Kentucky Derby moving to Sept. 5 due to coronavirus; discussions continue about possible Preakness postponement

With the official announcement Tuesday morning that the Kentucky Derby will move to Sept. 5 because of the coronavirus pandemic, questions quickly shifted to the possibility of a similar shift for the Preakness Stakes.

“We are in active discussions to POSTPONE the Preakness Stakes until September," a spokesman for Gov. Larry Hogan wrote on Twitter just a few hours after Derby officials confirmed their delay.


Maryland’s most-attended single-day sporting event is traditionally held two weeks after the Derby at Pimlico Race Course — May 16 this year. Churchill Downs CEO Bill Carstanjen said organizers of the Preakness and Belmont Stakes are currently negotiating with NBC to move their races to September and early October, respectively.

“It’s all possible,” Carstanjen said on a conference call announcing the Derby postponement. “They just have to work it out together, and I hope they do.”


Derby officials gave organizers of the Preakness and Belmont a “heads up” as they finalized plans for the Sept. 5 move. Carstanjen said his counterparts were “receptive” but “they have their own questions.” He added that the schedule shifts could “make for a really unique Triple Crown season and a perfect set-up for this year’s Breeders’ Cup.”

NBC issued a statement later in the morning, saying: “We worked closely with Churchill Downs on this scheduling. While we appreciate the traditional sequencing of the Triple Crown races, these are uncharted waters. We will work with our partners who run the Preakness Stakes and the Belmont Stakes to determine the most appropriate timing.”

A spokesman for Baltimore Mayor Bernard C. “Jack” Young also avoided committing to a specific time frame. “We will continue to work closely with the Maryland Jockey Club," the mayor’s chief of communications, Lester Davis, said in a statement. “There will be a Preakness at Pimlico at a time when it is deemed safe and after the Maryland Jockey Club has coordinated with the Kentucky Derby and Belmont Stakes.”

Late Monday, the Maryland Jockey Club issued a statement saying: “Our first priority in these difficult times is the health and welfare of our industry participants and the public at large. We are working with state and local governments, our industry participants, media and other affiliates to determine the most appropriate time to conduct the Preakness Stakes. While we are mindful of the challenges these times present, we also know that events like the Preakness Stakes can help restore our sense of place and economic well-being to our communities and state. As soon as we have further clarity on these matters we will inform all.”

A spokesman for The Stronach Group, which owns and operates Pimlico, said last week that the company was closely monitoring the pandemic in consultation with the Centers for Disease Control and Prevention and the World Health Organization.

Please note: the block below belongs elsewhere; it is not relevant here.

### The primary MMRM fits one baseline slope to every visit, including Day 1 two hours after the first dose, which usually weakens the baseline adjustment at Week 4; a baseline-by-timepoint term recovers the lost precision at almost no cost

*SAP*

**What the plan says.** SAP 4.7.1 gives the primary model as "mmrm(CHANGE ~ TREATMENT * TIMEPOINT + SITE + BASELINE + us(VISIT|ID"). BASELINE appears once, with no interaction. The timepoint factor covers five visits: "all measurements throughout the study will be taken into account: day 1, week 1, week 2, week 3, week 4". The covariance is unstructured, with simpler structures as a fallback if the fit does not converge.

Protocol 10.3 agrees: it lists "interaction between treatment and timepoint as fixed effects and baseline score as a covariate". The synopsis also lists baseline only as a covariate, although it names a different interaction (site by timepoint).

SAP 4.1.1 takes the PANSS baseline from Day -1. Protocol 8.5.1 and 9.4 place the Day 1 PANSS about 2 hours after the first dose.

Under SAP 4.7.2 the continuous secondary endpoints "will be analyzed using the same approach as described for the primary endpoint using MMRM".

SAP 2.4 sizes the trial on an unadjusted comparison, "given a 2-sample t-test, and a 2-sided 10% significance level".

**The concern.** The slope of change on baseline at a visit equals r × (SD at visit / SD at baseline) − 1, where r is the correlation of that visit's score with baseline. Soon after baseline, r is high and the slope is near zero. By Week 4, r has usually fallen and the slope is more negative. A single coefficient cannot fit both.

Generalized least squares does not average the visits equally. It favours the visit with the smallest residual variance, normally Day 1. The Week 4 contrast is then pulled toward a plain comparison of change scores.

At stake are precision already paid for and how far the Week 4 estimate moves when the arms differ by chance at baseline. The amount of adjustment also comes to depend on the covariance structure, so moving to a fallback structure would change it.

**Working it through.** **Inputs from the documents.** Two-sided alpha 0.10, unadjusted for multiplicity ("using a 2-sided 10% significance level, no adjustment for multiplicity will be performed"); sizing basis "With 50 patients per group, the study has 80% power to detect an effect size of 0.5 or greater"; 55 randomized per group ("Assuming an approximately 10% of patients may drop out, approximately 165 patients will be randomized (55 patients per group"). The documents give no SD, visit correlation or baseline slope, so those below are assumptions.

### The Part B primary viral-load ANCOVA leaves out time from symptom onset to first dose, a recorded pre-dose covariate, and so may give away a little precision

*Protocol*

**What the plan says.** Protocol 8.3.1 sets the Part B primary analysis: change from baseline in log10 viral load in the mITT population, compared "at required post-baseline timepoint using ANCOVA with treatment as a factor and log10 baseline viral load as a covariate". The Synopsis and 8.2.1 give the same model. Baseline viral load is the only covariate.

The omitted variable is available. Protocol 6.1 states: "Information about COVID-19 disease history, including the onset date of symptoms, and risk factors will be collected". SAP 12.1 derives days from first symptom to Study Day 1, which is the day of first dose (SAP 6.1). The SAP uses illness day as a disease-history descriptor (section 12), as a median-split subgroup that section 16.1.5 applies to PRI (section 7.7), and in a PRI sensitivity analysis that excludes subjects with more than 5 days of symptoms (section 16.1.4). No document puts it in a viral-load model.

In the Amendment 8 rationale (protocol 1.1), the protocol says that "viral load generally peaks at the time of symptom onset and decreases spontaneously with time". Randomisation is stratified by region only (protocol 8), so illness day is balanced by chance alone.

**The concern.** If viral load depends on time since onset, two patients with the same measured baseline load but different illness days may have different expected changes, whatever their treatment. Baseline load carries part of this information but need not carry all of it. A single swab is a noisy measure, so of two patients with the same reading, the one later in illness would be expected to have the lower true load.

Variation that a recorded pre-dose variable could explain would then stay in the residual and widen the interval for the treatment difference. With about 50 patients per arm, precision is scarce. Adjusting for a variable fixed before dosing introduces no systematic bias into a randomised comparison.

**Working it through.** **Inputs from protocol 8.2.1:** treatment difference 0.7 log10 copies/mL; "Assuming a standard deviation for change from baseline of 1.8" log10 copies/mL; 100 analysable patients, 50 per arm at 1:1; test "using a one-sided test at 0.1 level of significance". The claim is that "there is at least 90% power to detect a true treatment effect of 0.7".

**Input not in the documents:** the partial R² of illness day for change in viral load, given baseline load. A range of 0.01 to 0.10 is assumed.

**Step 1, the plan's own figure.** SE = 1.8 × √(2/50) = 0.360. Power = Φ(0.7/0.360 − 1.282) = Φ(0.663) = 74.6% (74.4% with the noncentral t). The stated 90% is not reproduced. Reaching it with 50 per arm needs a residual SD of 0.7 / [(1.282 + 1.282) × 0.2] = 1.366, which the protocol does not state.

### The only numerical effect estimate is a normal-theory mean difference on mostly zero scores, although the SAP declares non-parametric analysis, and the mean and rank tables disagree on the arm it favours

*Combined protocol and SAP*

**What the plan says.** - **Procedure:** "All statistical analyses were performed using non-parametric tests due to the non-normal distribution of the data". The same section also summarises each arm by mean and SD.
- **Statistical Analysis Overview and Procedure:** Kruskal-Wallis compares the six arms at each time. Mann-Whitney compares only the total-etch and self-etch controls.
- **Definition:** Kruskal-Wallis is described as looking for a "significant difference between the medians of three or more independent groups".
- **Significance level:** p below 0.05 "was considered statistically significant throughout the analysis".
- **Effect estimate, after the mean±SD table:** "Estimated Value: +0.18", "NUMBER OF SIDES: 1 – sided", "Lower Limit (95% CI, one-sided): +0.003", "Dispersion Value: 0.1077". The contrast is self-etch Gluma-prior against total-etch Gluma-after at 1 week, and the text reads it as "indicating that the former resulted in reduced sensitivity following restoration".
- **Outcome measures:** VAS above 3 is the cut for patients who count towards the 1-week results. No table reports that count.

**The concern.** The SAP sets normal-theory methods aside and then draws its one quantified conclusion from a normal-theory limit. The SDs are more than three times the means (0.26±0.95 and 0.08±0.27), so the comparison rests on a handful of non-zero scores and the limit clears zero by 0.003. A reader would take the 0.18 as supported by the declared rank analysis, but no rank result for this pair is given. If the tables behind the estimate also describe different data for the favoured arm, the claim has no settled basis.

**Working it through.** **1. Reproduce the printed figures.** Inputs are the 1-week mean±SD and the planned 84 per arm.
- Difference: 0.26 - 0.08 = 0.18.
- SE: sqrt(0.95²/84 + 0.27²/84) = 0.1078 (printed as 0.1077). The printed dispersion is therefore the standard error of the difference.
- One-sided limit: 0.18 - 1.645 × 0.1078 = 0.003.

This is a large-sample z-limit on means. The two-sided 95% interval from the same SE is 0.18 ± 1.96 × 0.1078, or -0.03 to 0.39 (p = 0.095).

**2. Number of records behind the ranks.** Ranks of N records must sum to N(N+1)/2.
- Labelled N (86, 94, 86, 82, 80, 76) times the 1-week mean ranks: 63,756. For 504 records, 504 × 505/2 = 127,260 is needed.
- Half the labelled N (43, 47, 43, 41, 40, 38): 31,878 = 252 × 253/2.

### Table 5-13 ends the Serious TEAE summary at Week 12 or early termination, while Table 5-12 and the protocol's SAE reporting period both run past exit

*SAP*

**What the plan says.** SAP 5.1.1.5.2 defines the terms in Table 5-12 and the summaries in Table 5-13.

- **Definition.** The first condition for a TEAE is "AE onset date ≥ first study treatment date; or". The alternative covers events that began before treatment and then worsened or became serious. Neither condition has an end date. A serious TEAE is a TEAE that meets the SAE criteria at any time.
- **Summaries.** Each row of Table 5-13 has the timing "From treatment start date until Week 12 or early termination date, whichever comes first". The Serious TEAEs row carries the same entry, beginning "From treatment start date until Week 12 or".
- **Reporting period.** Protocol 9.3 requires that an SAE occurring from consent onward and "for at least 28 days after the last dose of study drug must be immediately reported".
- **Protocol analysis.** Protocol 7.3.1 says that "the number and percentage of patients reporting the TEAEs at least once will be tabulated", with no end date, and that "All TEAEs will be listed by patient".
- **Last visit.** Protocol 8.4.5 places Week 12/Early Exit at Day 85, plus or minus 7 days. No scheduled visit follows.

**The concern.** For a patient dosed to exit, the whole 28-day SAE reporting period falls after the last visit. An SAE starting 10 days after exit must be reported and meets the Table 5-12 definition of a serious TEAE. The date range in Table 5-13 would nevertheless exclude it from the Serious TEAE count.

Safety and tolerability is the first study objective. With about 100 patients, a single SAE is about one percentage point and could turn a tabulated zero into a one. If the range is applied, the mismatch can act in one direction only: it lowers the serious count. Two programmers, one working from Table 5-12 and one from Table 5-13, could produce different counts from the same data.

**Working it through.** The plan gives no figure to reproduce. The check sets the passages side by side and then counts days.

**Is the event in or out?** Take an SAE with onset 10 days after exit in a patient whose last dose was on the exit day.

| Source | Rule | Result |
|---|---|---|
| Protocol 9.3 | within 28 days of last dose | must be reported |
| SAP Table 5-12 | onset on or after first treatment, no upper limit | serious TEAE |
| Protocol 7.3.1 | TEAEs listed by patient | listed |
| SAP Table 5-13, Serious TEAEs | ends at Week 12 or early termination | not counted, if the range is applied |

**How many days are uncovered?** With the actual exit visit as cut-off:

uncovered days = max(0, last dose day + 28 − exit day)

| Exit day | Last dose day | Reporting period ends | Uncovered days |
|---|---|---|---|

The Derby postponement seemingly became inevitable Sunday when the CDC published guidelines recommending an eight-week moratorium on gatherings of more than 50 people. The Derby regularly draws more than 150,000 spectators and ranks as Louisville’s signature civic and tourist event.

“We believe moving our iconic event to Labor Day weekend this year will enable our country to have time to contain the spread of the coronavirus,” Carstanjen said. “It had to be done. We own it, and we’ll make it a really special day.”

He expressed confidence that the Derby will be run this year despite significant uncertainties about how long the coronavirus pandemic will alter the nation’s routines. “Certainly, things can change over time, but this was a very thoughtful, carefully considered plan,” Carstanjen said. “We feel really confident about it. We also feel really confident that we are going to run the Kentucky Derby, and we are going to run it with a crowd. The Kentucky Derby is a participatory event. Its energy and its magic really come from everybody participating and being there to enjoy it.”

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Trainer Mark Casse, who won the 2019 Preakness with War of Will, said he’s optimistic that the Triple Crown events will retain their unique aura in the fall.

“I mean, everything’s going to be different, right," he said on a conference call Tuesday. "I think if it’s well planned out, it can be just as exciting. Why not? I don’t know that it’s necessarily the time of year. It’s just the events. We’re still going to have great events. So I’m looking forward to it.”

Casse predicted the delays will lead to a different mix of contenders, give the natural maturation of thoroughbreds during their 3-year-old years.

“You’re going to see some adults," he said. "You’re going to see probably a bigger, stronger horse. You’re going to see a more mature horse. No matter what, you have to have luck. You’re going to see some horses go by the wayside as we go, and then there’s going to be some coming on that if we had run on the first Saturday in May, they would have never had any chance.”

Carstanjen said Derby officials will tweak their qualifying process, rewarding points to the top finishers in spring and summer races that usually fall outside the run-up to the Triple Crown series.

The Derby has been postponed one other time in its 145-year history, during the last days of World War II in 1945. The Preakness was also delayed that year, running one week after the Derby on June 16.


Baltimore Sun reporter Talia Richman contributed to this article.